The permanent takeover of Milwaukee Way between East 11th Street and Lincoln Avenue on the Tacoma Tideflats, first proposed in 1994, may finally be moving forward.
The road vacation is being prompted by a space squeeze brought on by the arrival of the Grand Alliance containership consortium to the port last year.
When that alliance of four shipping lines began calling on the port's Washington United Terminal a year ago July, the port needed space for trucks hauling containers to and from the terminal to queue up while waiting to enter the terminal. The port converted a former auto import storage lot on Port of Tacoma Road to the waiting lot.
That caused the port to move auto storage to another lot near Milwaukee Way, said Port of Tacoma spokeswoman Tara Mattina. That arrangement, however, crowded the intermodal loading and unloading activities at the port's South Intermodal Yard.
The port now needs the road right-of-way to expand that yard and to allow container hostlers to move containers to and from the trains without driving on a public road.
In order to drive on that public road even briefly, the Longshore Union hostler drivers would have to obtain commercial drivers licenses, said Mattina.
The City of Tacoma, which owns the roadway, has scheduled a public hearing on the proposed road takeover at 1 p.m. Sept. 26 in the Tacoma City Council chambers.
The city had previously held a public hearing on the street takeover some 13 years ago, but the city in a memo to the City Council said the 13-year gap between the original hearing and the council's consideration of selling the street called for a new hearing.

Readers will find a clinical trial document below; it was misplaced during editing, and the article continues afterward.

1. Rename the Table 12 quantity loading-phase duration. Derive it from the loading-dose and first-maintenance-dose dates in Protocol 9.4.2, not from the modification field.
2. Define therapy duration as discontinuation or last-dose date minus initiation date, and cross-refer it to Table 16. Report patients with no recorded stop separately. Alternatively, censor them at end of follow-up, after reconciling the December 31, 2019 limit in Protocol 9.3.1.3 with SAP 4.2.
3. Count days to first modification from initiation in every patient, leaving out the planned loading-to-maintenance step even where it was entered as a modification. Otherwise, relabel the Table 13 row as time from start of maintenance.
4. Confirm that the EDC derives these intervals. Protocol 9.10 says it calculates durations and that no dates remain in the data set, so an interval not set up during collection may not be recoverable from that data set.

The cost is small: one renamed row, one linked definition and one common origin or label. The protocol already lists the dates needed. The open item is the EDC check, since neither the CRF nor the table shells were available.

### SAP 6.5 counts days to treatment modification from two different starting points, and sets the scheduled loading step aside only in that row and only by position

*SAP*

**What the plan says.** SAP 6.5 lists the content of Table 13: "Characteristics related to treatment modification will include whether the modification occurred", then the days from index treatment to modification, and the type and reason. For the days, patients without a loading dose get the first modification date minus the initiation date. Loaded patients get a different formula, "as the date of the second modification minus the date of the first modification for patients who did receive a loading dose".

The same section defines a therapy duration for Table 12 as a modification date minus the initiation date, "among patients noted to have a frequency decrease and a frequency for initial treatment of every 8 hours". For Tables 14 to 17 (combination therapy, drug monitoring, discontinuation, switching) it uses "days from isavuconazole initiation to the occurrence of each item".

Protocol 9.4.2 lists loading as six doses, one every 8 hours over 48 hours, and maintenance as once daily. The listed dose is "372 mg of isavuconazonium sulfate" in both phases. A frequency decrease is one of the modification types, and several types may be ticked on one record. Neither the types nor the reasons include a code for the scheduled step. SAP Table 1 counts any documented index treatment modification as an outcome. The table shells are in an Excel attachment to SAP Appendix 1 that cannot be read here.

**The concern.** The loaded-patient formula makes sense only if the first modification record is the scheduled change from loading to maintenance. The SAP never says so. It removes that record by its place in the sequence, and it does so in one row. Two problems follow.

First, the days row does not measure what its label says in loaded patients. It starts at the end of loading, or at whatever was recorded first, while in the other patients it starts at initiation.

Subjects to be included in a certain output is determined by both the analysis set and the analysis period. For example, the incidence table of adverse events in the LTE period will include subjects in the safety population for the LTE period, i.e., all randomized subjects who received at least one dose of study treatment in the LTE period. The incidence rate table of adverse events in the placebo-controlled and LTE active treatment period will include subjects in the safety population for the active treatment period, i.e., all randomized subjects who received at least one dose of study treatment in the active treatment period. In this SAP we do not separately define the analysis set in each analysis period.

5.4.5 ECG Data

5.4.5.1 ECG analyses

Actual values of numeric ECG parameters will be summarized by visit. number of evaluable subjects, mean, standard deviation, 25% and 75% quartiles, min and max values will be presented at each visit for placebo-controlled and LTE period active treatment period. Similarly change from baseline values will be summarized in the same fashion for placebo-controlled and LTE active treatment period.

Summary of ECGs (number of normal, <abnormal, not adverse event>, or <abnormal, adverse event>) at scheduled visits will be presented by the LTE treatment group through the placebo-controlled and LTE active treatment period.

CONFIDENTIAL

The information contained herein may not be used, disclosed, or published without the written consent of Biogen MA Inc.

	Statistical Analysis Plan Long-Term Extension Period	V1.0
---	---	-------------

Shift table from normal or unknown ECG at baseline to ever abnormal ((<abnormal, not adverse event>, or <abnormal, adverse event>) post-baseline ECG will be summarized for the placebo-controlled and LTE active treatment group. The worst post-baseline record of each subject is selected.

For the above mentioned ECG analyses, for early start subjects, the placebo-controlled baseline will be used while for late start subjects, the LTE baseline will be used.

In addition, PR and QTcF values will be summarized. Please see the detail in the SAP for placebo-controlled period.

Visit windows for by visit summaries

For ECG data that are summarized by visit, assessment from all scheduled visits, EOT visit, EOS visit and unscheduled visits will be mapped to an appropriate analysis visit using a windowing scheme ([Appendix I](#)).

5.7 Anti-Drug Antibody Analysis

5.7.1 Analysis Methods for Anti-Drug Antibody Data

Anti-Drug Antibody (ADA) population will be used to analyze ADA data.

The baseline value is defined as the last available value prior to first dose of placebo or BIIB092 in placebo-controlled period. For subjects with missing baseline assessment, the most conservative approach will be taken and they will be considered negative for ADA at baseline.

The port and the city failed to move forward on the street vacation after the 2000 hearing. The two governmental entities had first reached an agreement in 1994 to vacate the street, but there was no pressing need to carry out the change of ownership.
Milwaukee Way connects Pacific Highway East near the Puyallup River bridge with East 11th Street, once the major east-west arterial across the Tideflats.
Milwaukee Way got its name from Chicago, Milwaukee, St. Paul and Pacific Railroad, the Milwaukee Road for short, which had its Tacoma passenger terminal and maintenance center just south of East 11th Street.
That passenger terminal and maintenance facility was demolished after the Milwaukee Road quit serving the Pacific Northwest in 1977.
The Port of Tacoma built its South Intermodal Yard on the former Milwaukee Road site.
Now the port wants to acquire the road right-of-way for further facilities expansion. Mattina said the port will keep the road open for now but will assume maintenance responsibility from the city.
"We wouldn't consider closing the road without a lot more public hearings and public involvement," she said.
The vacation of Milwaukee Way is another step in the port's expansion to include former public streets into the port's massive terminal complexes.
East 11th Street no longer serves its former role as a main arterial across the Tideflats. That role ended when the Blair Bridge, which carried East 11th over the port's Blair Waterway, was razed in 1997. The drawbridge was too narrow to allow the safe passage of large containerships and auto carriers, and replacing it with a wider bridge was deemed too expensive.
Interstate 509 at the south end of the Tacoma Tideflats now serves the role once fulfilled by East 11th Street connecting downtown Tacoma with Northeast Tacoma.